This Rocket Scientist Began Her Career As A “Human Computer” For NACA’s (Later Known As NASA)

2 Posted by - July 4, 2022 - LATEST POSTS

We would like to recognize the many accomplishments of noted computer scientist, mathematician and rocket scientist, Annie J. Easley.

annie easley

After graduating from high school, Ms. Annie J. Easley began her career in 1955 as a “human computer” for NASA’s predecessor, the National Advisory Committee for Aeronautics (NACA). At a time when machine calculation was limited to key-punched cards manually fed into enormous machines capable only of multiplication, addition, subtraction, and division, Ms. Easley was part of a team responsible for calculating (by hand, mind you) the complex mathematical functions needed by scientists (like logarithms, exponentials, and square roots).

While still employed by the NACA, Ms. Easley earned a Bachelor of Science in Mathematics from Cleveland State University in 1977. She also participated in continuing education and specialization programs specifically sponsored by the National Atmospheric and Space Administration (NASA).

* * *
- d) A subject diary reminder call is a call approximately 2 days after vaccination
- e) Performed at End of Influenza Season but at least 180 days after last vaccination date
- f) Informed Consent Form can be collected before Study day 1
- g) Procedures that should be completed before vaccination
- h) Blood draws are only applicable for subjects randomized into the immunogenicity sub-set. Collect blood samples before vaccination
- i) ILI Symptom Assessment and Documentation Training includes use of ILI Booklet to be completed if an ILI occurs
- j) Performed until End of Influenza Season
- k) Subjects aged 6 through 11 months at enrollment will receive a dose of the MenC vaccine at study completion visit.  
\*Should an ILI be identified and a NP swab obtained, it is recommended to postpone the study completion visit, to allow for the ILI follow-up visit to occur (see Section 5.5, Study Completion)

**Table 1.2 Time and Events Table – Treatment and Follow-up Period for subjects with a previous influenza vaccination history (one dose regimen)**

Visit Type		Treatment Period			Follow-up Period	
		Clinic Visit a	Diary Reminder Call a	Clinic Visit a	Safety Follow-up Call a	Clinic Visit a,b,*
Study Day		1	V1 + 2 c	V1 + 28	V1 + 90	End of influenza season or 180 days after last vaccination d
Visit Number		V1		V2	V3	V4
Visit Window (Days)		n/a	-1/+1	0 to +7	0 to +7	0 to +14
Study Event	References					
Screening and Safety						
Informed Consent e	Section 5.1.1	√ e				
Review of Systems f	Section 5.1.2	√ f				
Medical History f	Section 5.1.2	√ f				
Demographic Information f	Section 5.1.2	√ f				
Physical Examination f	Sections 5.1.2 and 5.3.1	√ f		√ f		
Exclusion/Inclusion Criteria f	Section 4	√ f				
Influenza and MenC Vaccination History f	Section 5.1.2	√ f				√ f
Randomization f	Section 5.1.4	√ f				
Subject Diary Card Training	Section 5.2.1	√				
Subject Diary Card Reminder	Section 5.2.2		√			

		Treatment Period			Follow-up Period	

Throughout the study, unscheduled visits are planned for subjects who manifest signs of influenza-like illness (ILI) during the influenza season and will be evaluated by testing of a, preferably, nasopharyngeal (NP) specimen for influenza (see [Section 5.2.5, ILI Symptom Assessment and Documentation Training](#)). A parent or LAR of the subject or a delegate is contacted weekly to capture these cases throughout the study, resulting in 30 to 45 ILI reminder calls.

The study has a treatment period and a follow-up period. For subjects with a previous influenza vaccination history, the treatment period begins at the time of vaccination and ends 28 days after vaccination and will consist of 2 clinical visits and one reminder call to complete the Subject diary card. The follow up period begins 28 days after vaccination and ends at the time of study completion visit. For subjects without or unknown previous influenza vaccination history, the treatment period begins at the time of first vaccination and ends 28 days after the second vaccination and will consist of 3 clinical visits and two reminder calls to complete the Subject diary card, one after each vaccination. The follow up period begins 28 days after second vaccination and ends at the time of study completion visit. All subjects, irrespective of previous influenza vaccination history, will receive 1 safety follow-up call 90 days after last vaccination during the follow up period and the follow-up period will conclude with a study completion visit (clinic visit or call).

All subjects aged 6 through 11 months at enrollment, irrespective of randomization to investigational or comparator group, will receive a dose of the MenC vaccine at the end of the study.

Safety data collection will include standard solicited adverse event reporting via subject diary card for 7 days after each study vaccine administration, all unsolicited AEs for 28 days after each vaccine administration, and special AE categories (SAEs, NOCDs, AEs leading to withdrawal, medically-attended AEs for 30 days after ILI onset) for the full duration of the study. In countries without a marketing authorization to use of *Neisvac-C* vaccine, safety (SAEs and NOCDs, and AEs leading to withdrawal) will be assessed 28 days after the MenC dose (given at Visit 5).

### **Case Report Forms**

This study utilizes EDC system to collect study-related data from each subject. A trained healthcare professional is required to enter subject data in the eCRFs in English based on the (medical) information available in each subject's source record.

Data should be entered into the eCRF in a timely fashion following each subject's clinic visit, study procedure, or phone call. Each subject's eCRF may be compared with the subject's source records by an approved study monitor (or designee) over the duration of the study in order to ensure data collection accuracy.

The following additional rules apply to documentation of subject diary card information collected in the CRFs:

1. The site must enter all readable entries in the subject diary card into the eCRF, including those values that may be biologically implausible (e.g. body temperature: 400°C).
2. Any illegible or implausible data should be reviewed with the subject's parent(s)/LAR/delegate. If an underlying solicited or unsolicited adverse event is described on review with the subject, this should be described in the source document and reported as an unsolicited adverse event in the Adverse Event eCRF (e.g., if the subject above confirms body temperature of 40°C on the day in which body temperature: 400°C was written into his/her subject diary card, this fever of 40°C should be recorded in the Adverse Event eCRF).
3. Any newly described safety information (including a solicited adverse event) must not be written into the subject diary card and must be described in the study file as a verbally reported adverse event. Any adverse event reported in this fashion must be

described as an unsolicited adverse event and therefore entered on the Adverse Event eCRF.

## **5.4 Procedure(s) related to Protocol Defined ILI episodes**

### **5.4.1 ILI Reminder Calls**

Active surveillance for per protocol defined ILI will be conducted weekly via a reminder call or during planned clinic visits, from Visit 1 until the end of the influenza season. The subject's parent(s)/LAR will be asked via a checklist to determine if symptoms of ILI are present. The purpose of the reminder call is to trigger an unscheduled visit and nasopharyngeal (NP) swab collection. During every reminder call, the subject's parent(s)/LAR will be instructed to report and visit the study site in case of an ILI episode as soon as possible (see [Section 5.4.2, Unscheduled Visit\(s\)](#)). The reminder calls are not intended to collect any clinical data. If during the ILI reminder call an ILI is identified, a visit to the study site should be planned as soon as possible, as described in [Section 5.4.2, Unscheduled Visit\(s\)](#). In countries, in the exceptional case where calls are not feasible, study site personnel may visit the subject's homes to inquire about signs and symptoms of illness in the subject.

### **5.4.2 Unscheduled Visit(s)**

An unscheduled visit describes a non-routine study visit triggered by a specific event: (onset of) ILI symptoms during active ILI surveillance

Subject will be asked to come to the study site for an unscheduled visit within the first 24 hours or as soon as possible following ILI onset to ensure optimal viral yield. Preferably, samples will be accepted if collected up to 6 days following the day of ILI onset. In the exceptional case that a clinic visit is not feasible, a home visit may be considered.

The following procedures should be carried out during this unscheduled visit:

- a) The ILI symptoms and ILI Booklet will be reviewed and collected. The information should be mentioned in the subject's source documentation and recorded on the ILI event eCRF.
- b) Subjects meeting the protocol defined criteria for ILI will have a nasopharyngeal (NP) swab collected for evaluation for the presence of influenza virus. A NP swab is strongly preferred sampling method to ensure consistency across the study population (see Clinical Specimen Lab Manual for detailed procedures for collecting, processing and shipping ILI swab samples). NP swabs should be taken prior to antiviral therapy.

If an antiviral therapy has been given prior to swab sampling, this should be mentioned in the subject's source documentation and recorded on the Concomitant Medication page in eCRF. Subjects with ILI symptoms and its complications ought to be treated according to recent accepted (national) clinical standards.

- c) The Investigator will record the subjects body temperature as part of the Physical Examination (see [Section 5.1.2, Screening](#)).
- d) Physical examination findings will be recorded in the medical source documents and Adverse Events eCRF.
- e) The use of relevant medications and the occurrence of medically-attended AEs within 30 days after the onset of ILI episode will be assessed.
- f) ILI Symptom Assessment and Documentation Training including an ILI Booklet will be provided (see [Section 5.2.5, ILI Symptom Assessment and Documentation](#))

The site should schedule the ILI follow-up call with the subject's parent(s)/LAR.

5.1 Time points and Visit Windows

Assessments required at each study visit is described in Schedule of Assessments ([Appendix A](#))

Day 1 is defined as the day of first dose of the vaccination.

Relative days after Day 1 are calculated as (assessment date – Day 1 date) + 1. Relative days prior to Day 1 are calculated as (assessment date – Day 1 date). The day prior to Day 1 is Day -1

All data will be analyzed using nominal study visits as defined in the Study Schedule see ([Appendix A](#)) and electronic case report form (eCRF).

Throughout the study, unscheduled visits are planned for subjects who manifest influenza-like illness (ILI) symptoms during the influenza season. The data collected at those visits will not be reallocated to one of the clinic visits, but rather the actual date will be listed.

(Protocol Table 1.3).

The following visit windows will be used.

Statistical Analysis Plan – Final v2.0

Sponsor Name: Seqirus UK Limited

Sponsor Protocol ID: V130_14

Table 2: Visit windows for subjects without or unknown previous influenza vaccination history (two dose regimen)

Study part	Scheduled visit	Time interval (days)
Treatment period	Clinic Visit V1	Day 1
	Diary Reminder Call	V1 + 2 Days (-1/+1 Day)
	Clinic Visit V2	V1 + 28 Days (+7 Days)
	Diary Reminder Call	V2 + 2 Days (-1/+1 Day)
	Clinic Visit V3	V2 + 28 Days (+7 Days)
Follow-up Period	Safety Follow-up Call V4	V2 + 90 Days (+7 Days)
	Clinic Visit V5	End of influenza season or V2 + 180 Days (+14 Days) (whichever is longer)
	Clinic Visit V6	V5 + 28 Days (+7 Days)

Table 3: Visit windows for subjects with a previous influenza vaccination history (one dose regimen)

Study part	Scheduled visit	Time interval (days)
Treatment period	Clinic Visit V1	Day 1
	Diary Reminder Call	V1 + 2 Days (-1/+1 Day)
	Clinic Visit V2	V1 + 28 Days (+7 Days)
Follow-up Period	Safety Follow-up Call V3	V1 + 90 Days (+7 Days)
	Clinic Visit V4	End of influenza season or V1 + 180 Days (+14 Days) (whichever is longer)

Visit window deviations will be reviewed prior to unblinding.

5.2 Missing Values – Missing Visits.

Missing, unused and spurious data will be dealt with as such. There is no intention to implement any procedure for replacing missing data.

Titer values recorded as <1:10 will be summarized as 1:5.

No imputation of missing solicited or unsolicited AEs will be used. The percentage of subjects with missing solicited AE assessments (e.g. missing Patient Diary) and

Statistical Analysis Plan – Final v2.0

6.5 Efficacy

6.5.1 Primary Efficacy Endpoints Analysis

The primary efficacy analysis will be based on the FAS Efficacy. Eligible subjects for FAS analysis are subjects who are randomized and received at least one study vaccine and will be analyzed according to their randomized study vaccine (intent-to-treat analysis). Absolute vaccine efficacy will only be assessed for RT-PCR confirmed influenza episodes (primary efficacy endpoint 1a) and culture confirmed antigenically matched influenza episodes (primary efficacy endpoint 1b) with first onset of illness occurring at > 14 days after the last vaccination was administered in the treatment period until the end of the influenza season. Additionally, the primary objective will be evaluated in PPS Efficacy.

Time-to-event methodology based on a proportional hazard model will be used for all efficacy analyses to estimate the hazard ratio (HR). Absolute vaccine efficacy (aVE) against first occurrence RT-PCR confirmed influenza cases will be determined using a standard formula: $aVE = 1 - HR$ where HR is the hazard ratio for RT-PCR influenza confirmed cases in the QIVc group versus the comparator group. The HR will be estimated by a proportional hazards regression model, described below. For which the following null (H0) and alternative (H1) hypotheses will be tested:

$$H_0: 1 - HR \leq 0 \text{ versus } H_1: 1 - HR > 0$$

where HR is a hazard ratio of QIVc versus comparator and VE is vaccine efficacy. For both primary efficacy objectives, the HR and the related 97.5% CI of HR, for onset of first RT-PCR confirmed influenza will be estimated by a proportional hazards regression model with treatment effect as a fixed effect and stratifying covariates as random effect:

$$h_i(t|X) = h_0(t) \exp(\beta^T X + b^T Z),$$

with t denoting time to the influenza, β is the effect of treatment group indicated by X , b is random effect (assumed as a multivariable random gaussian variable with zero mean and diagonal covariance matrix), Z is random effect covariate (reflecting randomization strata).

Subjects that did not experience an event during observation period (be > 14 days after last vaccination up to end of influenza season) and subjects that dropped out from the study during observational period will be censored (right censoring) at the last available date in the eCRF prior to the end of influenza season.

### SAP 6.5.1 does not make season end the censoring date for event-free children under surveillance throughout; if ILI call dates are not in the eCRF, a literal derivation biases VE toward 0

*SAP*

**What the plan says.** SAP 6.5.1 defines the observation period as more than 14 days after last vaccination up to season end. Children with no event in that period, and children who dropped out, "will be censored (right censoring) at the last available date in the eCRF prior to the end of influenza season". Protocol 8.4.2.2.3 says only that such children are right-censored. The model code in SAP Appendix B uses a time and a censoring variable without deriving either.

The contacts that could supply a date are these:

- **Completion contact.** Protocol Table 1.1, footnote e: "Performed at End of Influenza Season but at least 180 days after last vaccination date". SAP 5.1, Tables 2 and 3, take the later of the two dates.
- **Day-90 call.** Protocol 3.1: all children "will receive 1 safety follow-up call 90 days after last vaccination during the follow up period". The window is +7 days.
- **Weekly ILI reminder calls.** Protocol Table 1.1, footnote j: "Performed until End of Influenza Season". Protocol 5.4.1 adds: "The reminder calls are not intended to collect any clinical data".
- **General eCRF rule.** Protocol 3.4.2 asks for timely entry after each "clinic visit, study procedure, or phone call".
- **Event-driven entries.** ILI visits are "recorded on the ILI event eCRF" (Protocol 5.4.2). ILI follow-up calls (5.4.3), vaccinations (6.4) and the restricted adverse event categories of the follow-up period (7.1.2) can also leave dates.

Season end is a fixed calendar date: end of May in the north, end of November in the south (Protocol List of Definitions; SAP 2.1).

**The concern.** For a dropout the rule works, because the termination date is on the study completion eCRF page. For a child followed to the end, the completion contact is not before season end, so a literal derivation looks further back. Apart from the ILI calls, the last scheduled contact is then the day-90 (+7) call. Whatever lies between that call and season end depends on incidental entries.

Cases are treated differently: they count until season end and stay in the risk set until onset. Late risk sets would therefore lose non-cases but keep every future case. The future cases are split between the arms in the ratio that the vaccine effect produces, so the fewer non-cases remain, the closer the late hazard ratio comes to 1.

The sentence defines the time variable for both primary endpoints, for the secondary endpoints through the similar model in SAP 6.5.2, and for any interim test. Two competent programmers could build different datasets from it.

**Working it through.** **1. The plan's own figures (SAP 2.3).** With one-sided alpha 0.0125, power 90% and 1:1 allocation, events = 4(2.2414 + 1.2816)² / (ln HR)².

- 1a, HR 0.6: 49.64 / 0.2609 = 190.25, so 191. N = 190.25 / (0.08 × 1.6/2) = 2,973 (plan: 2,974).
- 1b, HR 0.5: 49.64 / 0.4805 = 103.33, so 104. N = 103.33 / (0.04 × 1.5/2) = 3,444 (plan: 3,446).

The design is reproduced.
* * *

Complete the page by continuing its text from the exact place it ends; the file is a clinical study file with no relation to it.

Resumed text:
During her 34 year career with NACA (and later, NASA), Ms. Easley is credited as being one of the first women in the field of rocket science, mathematics, and computer sciences. She helped develop the software for the Centaur Rocket — a high-energy rocket that came to be known as ‘America’s Workhorse in Space”. She developed and implemented computer code that analyzed alternative power technologies for electric vehicles. She also studied technologies for wind and solar energies, as well as solving problems of energy monitoring and conservation. Some of Easley’s work helped lead the way to the development of batteries for modern Hybrid cars.

Easley’s work on the Centaur project helped develop the technological foundations for space shuttle launches, as well as launches of communication, military and weather satellites. Her work contributed to the 1997 flight to Saturn of the Cassini probe, which was launched by the Centaur.

Annie’s work helped make modern-day space flight possible — and for this, we salute her.

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